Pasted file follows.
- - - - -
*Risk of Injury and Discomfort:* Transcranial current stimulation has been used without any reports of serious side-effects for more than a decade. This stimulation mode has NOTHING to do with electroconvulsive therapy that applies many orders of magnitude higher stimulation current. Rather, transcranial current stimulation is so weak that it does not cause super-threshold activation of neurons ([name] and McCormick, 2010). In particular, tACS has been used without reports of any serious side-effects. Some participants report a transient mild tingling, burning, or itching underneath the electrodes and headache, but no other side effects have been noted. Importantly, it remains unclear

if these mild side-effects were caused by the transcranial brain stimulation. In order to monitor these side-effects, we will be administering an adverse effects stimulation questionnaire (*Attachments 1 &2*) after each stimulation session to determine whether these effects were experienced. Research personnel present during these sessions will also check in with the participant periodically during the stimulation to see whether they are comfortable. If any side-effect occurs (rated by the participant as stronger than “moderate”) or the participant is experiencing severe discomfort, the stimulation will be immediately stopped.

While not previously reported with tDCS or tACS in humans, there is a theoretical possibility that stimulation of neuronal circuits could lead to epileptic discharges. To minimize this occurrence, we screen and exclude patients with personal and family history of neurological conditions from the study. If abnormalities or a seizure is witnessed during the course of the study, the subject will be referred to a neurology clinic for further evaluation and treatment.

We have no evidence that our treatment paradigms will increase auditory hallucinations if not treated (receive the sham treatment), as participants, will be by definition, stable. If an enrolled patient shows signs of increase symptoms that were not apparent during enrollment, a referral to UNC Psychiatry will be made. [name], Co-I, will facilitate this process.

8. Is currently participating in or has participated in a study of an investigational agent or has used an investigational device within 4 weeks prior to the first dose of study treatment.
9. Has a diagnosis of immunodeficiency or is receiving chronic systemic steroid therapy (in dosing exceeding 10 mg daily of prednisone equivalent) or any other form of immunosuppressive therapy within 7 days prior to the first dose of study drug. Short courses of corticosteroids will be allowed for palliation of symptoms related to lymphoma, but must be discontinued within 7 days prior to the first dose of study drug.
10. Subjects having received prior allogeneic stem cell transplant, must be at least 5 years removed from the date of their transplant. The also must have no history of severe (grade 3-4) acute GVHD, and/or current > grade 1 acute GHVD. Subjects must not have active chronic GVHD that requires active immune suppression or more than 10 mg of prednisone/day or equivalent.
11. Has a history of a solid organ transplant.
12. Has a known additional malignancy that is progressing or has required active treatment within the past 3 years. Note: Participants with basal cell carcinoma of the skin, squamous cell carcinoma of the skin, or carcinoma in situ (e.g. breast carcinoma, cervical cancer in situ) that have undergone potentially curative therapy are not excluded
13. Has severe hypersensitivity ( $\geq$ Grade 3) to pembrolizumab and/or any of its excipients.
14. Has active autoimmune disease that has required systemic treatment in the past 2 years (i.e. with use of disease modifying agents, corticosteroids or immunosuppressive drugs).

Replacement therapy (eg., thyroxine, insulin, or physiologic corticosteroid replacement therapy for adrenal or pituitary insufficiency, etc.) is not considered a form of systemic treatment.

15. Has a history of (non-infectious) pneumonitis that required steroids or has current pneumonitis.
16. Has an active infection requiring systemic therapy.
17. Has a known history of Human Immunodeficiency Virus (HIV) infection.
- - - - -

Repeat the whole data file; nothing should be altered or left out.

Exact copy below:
*Risk of Injury and Discomfort:* Transcranial current stimulation has been used without any reports of serious side-effects for more than a decade. This stimulation mode has NOTHING to do with electroconvulsive therapy that applies many orders of magnitude higher stimulation current. Rather, transcranial current stimulation is so weak that it does not cause super-threshold activation of neurons ([name] and McCormick, 2010). In particular, tACS has been used without reports of any serious side-effects. Some participants report a transient mild tingling, burning, or itching underneath the electrodes and headache, but no other side effects have been noted. Importantly, it remains unclear

if these mild side-effects were caused by the transcranial brain stimulation. In order to monitor these side-effects, we will be administering an adverse effects stimulation questionnaire (*Attachments 1 &2*) after each stimulation session to determine whether these effects were experienced. Research personnel present during these sessions will also check in with the participant periodically during the stimulation to see whether they are comfortable. If any side-effect occurs (rated by the participant as stronger than “moderate”) or the participant is experiencing severe discomfort, the stimulation will be immediately stopped.

While not previously reported with tDCS or tACS in humans, there is a theoretical possibility that stimulation of neuronal circuits could lead to epileptic discharges. To minimize this occurrence, we screen and exclude patients with personal and family history of neurological conditions from the study. If abnormalities or a seizure is witnessed during the course of the study, the subject will be referred to a neurology clinic for further evaluation and treatment.

We have no evidence that our treatment paradigms will increase auditory hallucinations if not treated (receive the sham treatment), as participants, will be by definition, stable. If an enrolled patient shows signs of increase symptoms that were not apparent during enrollment, a referral to UNC Psychiatry will be made. [name], Co-I, will facilitate this process.

8. Is currently participating in or has participated in a study of an investigational agent or has used an investigational device within 4 weeks prior to the first dose of study treatment.
9. Has a diagnosis of immunodeficiency or is receiving chronic systemic steroid therapy (in dosing exceeding 10 mg daily of prednisone equivalent) or any other form of immunosuppressive therapy within 7 days prior to the first dose of study drug. Short courses of corticosteroids will be allowed for palliation of symptoms related to lymphoma, but must be discontinued within 7 days prior to the first dose of study drug.
10. Subjects having received prior allogeneic stem cell transplant, must be at least 5 years removed from the date of their transplant. The also must have no history of severe (grade 3-4) acute GVHD, and/or current > grade 1 acute GHVD. Subjects must not have active chronic GVHD that requires active immune suppression or more than 10 mg of prednisone/day or equivalent.
11. Has a history of a solid organ transplant.
12. Has a known additional malignancy that is progressing or has required active treatment within the past 3 years. Note: Participants with basal cell carcinoma of the skin, squamous cell carcinoma of the skin, or carcinoma in situ (e.g. breast carcinoma, cervical cancer in situ) that have undergone potentially curative therapy are not excluded
13. Has severe hypersensitivity ( $\geq$ Grade 3) to pembrolizumab and/or any of its excipients.
14. Has active autoimmune disease that has required systemic treatment in the past 2 years (i.e. with use of disease modifying agents, corticosteroids or immunosuppressive drugs).

Replacement therapy (eg., thyroxine, insulin, or physiologic corticosteroid replacement therapy for adrenal or pituitary insufficiency, etc.) is not considered a form of systemic treatment.

15. Has a history of (non-infectious) pneumonitis that required steroids or has current pneumonitis.
16. Has an active infection requiring systemic therapy.
17. Has a known history of Human Immunodeficiency Virus (HIV) infection.